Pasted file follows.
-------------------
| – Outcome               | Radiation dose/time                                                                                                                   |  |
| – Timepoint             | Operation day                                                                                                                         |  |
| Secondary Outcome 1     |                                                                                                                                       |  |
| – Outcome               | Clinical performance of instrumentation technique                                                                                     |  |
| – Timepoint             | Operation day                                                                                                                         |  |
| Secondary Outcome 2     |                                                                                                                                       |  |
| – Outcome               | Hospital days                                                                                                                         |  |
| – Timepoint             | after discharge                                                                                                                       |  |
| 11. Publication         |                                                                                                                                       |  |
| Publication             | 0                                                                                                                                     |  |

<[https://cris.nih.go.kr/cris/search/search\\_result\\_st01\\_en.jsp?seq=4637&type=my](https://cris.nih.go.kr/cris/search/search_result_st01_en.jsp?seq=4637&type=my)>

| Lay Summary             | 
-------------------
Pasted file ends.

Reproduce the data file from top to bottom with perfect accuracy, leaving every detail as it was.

| – Outcome               | Radiation dose/time                                                                                                                   |  |
| – Timepoint             | Operation day                                                                                                                         |  |
| Secondary Outcome 1     |                                                                                                                                       |  |
| – Outcome               | Clinical performance of instrumentation technique                                                                                     |  |
| – Timepoint             | Operation day                                                                                                                         |  |
| Secondary Outcome 2     |                                                                                                                                       |  |
| – Outcome               | Hospital days                                                                                                                         |  |
| – Timepoint             | after discharge                                                                                                                       |  |
| 11. Publication         |                                                                                                                                       |  |
| Publication             | 0                                                                                                                                     |  |

<[https://cris.nih.go.kr/cris/search/search\\_result\\_st01\\_en.jsp?seq=4637&type=my](https://cris.nih.go.kr/cris/search/search_result_st01_en.jsp?seq=4637&type=my)>

| Lay Summary             | 